There was also some fire dancing performances, which were fun to watch. The fair could have really benefited from a small craft market as well, in my opinion.
Overall, Andrew and I really enjoyed our evening and the opportunity it gave us to sample food from a bunch of the different local restaurants.
Chocolate!! Every woman’s (and men’s) best friend. One of the best parts of living in Dunedin is sharing a city with the Cadbury chocolate factory, which means every city sponsored event has chocolate!
Of course, what would the city of chocolate be without a full on chocolate festival? From opening ceremonies and the chocolate games, to cooking demonstrations, to a scavenger hunt, and the epic annual Jaffa race.
There were a number of activities that Andrew and I didn’t have a chance to take part in during the last festival, so hopefully we can hit up some different events in the following year. What we did get a chance to participate in was excellently executed.
We started with the opening ceremonies, which included a variety of sports and games. It was aimed mostly at families and children, but they had no problems with a couple of big kids taking part as well. There were small chocolate rewards for successful completion of each skill and then a chocolate medal and chocolate bar for completion of a majority of the activities prior to the fireworks. Overall a very fun evening!
We then took part in a chocolate scavenger hunt which sent us all over the downtown core of Dunedin trying to find answers to all the different clues. Things like “When was the Settler’s Museum opened” and such. Upon completion of the scavenger hunt we were rewarded with another bar of chocolate as well as entered into a draw to win a $300 chocolate basket. Lots of chocolate this week!
We also went to a cooking class and watched the demonstrations of how to make two absolutely delicious desserts. The classes were exceptionally entertaining and informative, although I haven’t had the equipment (i.e. a mixer) to actually attempt the recipes. Send me an email at firstname.lastname@example.org if you want the recipes!
The final part of the Cadbury Festival was the Jaffa race. A Jaffa is a ball of chocolate coated in an orange flavoured hard candy coating. usually they are fairly small, but the ones for the Jaffa race were larger.
The Jaffa race also takes place at Baldwin Street, marketed as the steepest residential street in the world. Oh, and did I mention that they release around 25,000 of these balls at a time?
It is done for charity, with each ball bearing a number that matches a raffle ticket. It was quite fun to watch! It was also like a giant street party with a DJ, dancers, and the race itself.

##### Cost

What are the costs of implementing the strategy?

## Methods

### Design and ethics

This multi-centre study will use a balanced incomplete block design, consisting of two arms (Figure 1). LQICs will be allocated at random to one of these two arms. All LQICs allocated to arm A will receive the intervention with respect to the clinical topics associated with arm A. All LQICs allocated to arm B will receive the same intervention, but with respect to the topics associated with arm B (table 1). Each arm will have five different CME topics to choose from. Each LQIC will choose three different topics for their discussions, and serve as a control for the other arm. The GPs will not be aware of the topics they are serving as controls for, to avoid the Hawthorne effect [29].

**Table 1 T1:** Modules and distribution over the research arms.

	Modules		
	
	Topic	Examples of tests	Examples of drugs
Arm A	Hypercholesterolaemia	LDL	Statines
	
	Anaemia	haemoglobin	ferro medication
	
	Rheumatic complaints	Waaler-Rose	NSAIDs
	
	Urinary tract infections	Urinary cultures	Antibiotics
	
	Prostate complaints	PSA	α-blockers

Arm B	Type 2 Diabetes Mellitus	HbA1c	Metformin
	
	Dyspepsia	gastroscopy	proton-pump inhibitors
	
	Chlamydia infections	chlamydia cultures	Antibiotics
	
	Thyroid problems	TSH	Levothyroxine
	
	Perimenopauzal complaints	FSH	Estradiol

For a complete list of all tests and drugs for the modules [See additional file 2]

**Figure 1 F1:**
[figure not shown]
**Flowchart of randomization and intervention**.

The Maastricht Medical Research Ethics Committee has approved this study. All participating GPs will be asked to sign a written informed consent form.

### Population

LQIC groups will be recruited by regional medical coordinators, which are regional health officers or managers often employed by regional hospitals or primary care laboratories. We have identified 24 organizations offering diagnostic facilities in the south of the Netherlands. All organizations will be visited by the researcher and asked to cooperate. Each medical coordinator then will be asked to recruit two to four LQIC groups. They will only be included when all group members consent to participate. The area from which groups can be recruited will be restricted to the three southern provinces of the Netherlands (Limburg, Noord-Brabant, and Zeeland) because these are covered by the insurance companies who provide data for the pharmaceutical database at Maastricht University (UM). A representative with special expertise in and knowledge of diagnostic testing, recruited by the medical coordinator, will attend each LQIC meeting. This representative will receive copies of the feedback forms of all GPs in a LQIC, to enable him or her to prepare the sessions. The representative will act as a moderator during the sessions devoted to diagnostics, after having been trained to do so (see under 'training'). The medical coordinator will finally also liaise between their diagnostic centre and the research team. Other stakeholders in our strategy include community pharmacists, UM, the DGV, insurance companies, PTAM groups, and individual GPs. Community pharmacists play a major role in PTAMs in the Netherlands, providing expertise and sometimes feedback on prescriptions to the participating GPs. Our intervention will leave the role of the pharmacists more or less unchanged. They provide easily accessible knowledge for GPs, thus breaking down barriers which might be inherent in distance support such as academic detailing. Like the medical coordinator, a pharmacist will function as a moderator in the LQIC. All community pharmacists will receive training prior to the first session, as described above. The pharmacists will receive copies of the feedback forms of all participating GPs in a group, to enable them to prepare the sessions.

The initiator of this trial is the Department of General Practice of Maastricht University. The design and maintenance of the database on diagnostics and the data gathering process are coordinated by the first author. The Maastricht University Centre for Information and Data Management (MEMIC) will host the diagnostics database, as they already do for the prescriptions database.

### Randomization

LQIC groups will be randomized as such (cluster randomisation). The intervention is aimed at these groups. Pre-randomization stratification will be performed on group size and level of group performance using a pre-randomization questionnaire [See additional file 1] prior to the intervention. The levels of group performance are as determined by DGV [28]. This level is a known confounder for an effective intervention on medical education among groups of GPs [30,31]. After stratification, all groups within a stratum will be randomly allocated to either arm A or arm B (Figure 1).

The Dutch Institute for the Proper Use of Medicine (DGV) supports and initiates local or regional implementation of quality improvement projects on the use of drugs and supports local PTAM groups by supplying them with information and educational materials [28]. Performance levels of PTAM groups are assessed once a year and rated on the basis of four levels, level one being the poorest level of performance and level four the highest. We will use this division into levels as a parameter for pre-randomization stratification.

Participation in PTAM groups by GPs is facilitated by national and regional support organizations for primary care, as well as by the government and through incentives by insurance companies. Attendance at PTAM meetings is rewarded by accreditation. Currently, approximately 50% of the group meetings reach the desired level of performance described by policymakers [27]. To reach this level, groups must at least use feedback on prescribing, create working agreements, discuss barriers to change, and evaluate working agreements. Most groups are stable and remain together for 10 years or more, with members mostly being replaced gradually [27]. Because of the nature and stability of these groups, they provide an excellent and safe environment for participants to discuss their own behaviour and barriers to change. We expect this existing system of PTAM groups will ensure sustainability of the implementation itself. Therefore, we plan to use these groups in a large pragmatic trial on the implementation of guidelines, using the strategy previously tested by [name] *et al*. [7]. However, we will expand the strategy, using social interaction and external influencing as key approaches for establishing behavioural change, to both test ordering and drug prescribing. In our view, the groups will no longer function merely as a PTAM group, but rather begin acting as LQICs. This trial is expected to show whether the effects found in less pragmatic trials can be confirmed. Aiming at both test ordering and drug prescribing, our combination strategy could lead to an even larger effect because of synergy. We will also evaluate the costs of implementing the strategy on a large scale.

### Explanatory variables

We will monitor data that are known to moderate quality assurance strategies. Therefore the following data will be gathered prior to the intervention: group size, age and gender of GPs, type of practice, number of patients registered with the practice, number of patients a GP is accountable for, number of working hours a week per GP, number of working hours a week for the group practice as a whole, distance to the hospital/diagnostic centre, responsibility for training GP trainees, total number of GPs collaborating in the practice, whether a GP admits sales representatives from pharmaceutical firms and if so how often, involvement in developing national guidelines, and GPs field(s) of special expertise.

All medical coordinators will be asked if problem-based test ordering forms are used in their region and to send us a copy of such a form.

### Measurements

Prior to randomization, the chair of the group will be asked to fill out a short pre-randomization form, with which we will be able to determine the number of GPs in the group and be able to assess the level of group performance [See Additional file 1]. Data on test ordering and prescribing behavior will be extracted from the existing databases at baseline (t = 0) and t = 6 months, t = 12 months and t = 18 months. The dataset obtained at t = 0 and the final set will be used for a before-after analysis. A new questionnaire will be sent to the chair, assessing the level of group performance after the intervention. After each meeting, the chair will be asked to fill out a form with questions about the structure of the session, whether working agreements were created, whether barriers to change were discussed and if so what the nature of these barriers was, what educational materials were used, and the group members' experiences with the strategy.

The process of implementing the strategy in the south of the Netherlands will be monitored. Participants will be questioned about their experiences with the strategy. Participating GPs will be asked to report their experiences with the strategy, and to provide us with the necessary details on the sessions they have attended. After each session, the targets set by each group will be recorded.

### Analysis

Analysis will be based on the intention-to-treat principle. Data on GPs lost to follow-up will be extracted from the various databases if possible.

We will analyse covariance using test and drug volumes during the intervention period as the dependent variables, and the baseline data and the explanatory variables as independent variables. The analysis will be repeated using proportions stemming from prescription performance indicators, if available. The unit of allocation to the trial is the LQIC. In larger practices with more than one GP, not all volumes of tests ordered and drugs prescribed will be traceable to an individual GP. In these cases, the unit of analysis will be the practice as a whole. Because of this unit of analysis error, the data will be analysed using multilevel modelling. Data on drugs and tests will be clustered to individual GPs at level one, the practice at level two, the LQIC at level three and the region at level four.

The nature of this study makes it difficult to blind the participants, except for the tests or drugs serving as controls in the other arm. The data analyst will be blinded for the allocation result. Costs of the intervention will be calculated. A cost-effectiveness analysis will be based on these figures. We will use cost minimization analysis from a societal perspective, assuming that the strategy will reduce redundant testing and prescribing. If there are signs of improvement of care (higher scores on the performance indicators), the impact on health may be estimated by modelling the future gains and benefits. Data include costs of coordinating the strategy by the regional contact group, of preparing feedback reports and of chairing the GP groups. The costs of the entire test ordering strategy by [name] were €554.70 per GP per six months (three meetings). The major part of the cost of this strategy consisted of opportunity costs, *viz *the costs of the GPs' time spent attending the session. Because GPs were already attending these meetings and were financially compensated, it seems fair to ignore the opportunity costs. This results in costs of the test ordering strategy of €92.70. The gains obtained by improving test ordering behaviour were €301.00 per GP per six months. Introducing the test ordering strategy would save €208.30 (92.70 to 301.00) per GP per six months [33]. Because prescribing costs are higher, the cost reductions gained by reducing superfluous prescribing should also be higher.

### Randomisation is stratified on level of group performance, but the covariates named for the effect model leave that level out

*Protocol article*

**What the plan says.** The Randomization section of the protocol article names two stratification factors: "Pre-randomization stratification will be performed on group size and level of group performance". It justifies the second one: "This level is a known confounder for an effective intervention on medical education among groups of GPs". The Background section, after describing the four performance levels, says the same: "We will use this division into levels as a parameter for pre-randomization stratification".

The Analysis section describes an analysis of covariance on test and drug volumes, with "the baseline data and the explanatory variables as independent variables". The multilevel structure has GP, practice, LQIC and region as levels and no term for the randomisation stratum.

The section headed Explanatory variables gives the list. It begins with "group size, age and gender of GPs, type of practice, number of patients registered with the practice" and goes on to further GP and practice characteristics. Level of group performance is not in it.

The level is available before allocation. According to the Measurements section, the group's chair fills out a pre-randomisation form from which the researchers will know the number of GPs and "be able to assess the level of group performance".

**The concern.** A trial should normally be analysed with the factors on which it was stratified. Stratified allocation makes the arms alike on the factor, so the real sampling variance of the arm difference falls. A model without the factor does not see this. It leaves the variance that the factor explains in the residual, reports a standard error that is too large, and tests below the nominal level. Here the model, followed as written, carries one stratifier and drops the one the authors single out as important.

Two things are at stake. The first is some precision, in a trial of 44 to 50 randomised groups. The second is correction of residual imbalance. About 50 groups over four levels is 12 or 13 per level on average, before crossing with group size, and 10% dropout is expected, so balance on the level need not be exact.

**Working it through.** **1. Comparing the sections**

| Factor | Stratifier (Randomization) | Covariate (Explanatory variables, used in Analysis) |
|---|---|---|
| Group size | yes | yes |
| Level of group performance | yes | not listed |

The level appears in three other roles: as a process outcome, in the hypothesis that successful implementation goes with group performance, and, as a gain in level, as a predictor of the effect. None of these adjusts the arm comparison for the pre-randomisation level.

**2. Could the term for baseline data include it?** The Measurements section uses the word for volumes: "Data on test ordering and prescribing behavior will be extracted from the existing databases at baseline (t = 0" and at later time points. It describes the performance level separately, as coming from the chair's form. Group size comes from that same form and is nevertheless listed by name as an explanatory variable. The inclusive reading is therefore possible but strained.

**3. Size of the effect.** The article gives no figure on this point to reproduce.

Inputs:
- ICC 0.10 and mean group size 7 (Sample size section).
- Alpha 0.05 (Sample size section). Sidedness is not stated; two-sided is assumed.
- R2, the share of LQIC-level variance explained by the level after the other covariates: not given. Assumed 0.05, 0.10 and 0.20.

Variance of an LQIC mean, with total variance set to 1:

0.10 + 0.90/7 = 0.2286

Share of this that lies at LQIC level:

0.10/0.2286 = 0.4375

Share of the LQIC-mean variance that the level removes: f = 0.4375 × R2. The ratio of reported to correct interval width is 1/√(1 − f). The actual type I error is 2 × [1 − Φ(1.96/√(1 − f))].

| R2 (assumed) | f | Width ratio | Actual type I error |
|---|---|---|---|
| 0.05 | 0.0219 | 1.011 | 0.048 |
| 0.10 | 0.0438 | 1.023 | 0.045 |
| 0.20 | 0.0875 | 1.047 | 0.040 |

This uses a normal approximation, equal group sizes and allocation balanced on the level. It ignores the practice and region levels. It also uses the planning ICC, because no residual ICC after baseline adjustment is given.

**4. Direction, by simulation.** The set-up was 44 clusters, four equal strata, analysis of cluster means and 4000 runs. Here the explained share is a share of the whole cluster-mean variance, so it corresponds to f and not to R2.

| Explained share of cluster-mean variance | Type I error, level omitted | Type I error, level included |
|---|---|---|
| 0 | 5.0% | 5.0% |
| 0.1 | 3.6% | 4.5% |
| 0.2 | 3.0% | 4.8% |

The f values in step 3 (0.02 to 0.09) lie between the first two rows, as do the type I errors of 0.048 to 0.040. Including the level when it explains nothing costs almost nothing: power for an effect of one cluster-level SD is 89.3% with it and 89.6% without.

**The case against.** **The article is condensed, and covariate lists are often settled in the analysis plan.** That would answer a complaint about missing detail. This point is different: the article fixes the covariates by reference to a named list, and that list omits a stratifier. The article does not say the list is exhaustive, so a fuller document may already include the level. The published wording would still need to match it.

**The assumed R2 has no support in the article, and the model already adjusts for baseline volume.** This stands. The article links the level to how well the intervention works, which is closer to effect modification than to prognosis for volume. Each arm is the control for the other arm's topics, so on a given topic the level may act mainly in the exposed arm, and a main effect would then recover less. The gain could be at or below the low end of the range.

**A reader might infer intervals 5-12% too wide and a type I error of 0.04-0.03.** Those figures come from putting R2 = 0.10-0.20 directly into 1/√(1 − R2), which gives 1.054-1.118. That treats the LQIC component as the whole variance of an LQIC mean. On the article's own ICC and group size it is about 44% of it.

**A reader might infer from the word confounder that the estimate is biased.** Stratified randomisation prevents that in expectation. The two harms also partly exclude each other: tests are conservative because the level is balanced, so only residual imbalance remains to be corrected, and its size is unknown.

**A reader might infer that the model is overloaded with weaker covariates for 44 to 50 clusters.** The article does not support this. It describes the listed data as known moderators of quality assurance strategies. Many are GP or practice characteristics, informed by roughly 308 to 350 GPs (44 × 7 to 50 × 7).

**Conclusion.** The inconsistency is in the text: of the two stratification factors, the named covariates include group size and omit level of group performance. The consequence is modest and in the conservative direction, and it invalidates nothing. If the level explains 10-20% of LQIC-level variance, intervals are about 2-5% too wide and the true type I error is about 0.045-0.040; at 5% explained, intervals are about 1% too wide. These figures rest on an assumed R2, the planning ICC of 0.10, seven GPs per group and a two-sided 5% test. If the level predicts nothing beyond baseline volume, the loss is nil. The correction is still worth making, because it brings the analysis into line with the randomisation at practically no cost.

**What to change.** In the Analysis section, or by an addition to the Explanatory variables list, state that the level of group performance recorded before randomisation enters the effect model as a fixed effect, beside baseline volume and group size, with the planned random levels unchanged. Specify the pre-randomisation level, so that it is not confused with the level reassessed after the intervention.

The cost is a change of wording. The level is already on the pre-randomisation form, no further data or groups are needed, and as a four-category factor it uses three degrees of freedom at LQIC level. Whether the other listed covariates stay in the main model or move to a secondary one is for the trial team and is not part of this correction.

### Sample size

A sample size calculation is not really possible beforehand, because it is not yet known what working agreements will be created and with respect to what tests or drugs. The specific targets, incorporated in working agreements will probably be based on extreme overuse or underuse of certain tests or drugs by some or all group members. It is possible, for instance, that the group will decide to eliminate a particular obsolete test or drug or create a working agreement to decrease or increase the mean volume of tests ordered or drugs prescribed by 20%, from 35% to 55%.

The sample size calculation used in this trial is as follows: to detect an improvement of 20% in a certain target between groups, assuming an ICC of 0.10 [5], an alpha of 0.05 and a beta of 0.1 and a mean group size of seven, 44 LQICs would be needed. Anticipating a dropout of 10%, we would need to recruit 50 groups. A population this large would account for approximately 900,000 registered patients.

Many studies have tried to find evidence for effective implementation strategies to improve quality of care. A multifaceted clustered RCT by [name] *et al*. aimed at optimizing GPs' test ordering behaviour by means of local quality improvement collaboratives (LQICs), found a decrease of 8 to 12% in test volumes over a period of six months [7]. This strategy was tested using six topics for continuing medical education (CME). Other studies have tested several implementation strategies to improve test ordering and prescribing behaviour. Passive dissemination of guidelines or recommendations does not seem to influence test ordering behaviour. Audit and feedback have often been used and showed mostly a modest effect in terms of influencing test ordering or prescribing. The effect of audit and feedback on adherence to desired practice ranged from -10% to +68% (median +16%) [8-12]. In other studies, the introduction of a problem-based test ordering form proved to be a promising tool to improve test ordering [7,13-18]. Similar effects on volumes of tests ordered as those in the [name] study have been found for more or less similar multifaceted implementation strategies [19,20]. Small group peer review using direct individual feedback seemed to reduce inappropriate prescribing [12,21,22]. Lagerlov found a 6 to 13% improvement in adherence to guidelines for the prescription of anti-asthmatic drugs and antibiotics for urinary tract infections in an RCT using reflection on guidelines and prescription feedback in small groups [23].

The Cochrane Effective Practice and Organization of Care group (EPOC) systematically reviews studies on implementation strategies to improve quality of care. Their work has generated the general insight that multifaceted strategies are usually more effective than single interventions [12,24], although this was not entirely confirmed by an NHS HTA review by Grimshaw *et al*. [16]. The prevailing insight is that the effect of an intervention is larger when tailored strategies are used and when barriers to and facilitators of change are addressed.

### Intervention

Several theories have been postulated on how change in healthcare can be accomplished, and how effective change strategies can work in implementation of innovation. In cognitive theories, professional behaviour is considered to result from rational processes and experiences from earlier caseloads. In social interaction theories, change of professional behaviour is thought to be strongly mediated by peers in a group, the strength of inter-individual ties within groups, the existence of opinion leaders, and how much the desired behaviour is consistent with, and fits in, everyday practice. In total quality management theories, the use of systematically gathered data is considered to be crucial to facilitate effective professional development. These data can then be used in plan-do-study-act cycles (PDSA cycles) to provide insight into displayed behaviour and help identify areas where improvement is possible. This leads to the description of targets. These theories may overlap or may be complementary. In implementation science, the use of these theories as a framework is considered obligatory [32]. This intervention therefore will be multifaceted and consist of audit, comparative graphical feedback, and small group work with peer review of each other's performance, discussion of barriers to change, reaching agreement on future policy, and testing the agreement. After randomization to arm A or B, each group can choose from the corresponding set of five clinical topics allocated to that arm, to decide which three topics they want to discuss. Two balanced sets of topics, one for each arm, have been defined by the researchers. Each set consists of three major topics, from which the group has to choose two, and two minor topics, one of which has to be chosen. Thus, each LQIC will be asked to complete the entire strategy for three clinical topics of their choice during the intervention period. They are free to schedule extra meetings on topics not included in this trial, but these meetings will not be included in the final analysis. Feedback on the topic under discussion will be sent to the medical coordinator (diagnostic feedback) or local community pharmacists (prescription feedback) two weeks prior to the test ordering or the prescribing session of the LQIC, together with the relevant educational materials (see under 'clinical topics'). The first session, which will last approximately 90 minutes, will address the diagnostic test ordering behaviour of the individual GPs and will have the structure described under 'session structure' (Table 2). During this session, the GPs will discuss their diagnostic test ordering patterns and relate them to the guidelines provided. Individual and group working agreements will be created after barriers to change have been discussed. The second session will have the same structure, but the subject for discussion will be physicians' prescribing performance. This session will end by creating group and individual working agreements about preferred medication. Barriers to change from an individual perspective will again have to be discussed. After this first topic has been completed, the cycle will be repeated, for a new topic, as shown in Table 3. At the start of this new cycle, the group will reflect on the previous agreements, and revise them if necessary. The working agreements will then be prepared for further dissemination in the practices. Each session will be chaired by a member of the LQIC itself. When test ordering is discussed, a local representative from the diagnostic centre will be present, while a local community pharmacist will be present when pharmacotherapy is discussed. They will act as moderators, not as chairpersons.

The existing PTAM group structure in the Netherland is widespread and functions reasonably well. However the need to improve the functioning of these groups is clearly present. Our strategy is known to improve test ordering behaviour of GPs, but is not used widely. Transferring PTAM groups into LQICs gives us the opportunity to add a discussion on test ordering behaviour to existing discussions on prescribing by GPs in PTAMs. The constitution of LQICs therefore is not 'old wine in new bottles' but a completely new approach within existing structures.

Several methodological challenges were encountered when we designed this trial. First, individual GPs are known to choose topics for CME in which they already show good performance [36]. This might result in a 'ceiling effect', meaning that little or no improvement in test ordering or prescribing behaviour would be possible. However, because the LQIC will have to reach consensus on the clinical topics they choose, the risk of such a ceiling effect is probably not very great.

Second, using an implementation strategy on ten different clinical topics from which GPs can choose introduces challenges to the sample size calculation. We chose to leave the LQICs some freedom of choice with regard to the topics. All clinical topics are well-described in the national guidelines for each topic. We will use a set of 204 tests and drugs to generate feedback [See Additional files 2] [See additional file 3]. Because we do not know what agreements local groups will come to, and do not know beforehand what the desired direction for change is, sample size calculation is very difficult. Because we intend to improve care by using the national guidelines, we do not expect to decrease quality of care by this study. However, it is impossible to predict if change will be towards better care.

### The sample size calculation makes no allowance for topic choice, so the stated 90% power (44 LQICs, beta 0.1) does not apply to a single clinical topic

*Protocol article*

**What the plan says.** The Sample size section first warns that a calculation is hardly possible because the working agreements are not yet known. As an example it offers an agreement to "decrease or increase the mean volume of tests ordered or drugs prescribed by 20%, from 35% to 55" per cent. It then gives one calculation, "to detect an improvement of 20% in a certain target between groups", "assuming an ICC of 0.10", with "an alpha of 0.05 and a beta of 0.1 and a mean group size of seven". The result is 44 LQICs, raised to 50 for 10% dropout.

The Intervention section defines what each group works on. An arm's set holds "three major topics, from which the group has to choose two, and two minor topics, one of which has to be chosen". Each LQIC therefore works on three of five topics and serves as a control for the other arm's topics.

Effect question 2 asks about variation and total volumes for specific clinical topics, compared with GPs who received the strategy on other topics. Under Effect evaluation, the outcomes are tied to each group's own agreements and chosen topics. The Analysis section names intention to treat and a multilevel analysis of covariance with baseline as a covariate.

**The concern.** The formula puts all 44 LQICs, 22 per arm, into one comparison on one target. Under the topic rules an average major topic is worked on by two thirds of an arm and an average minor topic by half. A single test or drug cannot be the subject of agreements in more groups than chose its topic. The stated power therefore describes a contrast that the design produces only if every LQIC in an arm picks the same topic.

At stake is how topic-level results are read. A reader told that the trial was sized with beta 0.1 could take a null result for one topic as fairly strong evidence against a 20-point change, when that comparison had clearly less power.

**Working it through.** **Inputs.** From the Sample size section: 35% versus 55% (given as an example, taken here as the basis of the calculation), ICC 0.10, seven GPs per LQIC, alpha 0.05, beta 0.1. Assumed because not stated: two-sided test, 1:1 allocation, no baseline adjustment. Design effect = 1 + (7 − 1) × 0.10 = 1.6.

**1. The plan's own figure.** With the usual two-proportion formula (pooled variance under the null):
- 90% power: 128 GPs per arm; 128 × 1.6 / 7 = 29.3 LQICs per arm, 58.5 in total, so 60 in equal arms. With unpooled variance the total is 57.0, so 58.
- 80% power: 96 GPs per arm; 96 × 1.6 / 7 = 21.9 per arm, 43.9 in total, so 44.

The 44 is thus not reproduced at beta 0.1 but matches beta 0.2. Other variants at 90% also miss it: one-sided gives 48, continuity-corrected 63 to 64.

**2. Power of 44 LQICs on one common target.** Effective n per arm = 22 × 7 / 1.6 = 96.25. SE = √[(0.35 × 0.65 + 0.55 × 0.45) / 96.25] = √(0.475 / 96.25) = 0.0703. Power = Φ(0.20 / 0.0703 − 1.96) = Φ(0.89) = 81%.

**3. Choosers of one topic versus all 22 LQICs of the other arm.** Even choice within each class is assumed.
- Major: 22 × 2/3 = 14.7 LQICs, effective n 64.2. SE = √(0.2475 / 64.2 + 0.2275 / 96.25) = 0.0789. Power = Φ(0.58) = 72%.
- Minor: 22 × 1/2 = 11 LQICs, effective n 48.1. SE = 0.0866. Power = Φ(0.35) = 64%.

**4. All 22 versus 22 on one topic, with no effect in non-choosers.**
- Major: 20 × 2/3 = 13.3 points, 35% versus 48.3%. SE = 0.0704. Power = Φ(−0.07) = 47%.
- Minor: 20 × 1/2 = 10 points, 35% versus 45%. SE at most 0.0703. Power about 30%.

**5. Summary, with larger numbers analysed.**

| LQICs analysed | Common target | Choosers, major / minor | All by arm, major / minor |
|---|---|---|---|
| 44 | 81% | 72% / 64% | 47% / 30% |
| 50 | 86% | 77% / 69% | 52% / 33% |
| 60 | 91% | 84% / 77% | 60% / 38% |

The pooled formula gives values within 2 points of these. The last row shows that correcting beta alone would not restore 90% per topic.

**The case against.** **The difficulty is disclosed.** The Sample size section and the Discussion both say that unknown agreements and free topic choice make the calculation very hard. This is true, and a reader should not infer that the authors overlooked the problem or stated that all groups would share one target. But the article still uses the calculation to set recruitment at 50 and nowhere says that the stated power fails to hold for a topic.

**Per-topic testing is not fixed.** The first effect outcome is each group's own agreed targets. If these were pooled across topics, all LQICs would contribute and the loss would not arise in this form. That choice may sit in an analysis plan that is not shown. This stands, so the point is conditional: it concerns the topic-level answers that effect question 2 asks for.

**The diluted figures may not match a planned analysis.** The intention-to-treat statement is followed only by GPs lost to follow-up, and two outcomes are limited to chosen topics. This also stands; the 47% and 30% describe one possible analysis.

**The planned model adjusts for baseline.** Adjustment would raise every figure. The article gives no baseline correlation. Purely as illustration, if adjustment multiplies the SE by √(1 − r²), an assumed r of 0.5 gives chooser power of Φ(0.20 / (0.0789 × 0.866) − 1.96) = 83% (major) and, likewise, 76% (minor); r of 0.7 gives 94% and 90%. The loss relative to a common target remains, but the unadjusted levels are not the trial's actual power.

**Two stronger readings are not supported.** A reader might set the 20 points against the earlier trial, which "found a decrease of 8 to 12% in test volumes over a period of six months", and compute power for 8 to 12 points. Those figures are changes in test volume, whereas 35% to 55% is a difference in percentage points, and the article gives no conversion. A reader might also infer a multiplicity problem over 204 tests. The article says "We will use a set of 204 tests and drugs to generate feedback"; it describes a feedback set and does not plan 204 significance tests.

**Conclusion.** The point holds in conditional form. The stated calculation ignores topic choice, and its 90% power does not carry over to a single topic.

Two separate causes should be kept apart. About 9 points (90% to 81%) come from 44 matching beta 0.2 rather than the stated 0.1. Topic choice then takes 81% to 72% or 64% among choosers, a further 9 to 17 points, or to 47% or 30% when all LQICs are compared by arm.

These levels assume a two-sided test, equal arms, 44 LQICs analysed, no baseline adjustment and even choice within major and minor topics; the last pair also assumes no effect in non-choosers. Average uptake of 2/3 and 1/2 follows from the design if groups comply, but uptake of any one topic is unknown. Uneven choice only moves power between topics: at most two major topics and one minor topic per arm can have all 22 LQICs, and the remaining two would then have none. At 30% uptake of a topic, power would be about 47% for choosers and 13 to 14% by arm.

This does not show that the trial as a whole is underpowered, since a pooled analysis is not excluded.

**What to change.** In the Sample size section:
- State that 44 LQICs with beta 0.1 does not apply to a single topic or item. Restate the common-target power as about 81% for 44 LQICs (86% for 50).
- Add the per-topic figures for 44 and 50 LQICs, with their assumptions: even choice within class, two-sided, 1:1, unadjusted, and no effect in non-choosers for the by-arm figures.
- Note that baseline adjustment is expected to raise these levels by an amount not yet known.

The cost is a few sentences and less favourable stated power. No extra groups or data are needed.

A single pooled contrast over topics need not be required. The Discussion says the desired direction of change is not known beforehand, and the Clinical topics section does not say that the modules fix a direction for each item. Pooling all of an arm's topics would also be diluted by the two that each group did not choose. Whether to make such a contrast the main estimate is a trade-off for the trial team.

I’m excited to see what this year’s festival will hold!
I have been reminded that people might be curious what our life in Dunedin looks like. Andrew and I have been living in Dunedin since early June and, to us, it doesn’t feel like we are tourists anymore here.
Where we are Staying
It was somewhat fluke that Andrew and I managed to find the flat that we are currently living in. One of those ‘it was meant to be’ type situations.
We all do it. Standing in a long line at the grocery store, we start to check out the trolleys of the people around us. Does their dinner look better than ours? Hmm…maybe I should have picked up milk. and ice cream.
The kind lady in front of us had a cart full of icing sugar, butter, flour, and the makings for a pretty decent looking barbecue. Our own meagre cart of rice, ramen, vegetables, and whatever meat was on sale this week looked somewhat lacking in comparison. Andrew jokingly said that he wanted to be invited to her house since it looked like she was going to have a more entertaining evening than ours and she, unfortunately (or fortunately!) overheard.
We got to chatting and it turned out that her and her husband had a small section just outside of Dunedin central. A section in New Zealand is larger than your standard housing unit, but smaller than a lifestyle block. My guess would be around about 1/4 acre or so? They had been living in a small flat beside the garage while they built their main house and had just finished the interior of the house when we met her.